I think it’s important to recognize that pain can be a sign of positive growth. Sometimes when we look at other people’s journeys, it looks exotic or romantic, but that’s just the wrappings.
The reality is that for a lot of us, definitely for me, by the time we find ourselves on that doorstep of awakening, we have found ourselves in a position where we’ve seen enough that we can’t go back to living the way we were living.
We can no longer believe that our ego-mind has all the answers, or is the be all and end all of our existence. Yet there’s an understanding that by moving forwards towards the awakening, into the awakening, that we’re moving away from a lot of things that are familiar and known. We are often moving into a place where the majority of people in our lives will not understand what we are talking about, or why we are doing the things that we are doing. (Or not doing the things we used to do.)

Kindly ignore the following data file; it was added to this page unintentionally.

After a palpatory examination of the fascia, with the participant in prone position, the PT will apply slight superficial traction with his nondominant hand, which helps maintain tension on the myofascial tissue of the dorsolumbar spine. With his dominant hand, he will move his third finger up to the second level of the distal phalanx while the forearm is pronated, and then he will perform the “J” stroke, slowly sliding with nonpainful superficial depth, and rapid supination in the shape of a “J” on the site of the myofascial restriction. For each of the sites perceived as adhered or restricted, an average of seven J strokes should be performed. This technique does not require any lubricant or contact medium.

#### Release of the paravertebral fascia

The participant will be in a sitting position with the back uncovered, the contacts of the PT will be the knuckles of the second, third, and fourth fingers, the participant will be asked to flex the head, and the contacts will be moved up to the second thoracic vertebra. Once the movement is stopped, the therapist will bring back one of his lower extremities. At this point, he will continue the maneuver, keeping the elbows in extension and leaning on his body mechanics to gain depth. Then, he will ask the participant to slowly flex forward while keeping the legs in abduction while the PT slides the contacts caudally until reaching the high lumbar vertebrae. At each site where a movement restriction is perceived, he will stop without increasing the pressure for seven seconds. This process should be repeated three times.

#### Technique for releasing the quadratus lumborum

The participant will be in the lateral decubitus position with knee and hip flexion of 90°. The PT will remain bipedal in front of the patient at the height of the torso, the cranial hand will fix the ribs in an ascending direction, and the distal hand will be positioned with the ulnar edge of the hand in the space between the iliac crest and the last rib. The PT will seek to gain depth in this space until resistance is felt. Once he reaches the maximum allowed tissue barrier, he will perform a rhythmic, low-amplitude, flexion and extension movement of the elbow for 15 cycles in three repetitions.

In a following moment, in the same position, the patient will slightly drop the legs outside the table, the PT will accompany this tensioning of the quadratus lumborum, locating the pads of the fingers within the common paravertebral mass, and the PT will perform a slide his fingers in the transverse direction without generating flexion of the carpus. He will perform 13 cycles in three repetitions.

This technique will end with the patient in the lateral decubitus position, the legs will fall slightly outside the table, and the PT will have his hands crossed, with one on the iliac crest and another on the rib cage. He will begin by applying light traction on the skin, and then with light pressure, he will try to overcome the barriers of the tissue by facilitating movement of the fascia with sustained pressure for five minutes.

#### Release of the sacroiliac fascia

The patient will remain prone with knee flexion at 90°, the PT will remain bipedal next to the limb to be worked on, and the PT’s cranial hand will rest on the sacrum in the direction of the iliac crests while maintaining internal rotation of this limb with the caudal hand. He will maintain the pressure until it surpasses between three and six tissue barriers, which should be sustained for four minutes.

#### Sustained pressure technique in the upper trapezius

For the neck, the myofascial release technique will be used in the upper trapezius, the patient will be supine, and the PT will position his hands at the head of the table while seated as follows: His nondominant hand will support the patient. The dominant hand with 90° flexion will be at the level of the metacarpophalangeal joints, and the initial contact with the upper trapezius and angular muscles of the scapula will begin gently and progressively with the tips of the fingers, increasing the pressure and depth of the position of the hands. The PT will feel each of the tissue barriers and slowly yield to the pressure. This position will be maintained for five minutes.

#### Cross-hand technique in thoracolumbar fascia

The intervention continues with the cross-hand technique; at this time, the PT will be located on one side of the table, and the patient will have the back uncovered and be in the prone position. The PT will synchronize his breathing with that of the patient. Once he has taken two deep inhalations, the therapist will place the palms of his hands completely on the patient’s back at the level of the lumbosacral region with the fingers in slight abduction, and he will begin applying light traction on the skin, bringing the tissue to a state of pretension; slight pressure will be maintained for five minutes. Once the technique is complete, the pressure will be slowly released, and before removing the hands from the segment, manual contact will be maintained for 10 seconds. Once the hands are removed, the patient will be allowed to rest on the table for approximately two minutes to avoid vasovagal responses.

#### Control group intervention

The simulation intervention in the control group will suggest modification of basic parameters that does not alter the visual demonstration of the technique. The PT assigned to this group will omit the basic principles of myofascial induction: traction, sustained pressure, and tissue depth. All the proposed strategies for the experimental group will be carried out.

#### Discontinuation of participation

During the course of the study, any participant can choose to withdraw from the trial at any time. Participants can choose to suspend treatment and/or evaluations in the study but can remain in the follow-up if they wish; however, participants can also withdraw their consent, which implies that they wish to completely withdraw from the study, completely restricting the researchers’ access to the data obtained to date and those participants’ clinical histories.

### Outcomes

It can be quite lonely. All this breaking down, breaking away, breaking through. Which is the beauty of the Sangha, the spiritual community.
I see the importance now of having teachers, of having mentors, of having people who are ahead of you on the path, and of having people who are with you, buddies, compatriots who are with you as you learn and grow. Because there’s a lot of experiences that come as this ego breaks down that are quite challenging, but the call is strong and I really feel that once we start on this journey there’s no going back, not in any kind of meaningful way.
Be strong then, and enter into your own body; there you have a solid place for your feet. Think about it carefully! Don’t go off somewhere else! Just throw away all thoughts of imaginary things, and stand firm in that which you are. Kabir
When it comes to having a full life, once that doorway to the infinite has been opened, there is no other choice but to go through it. And really that door has been open all our life. So really our lives have been moving towards awakening into a more expanded experience of life.
I think that a fundamental part of this journey is that we are not expanding purely for our own benefit.
This quintessential energy of nature that is opening through us wants to express itself, wants to be expressed in many forms, is seeking creativity through us.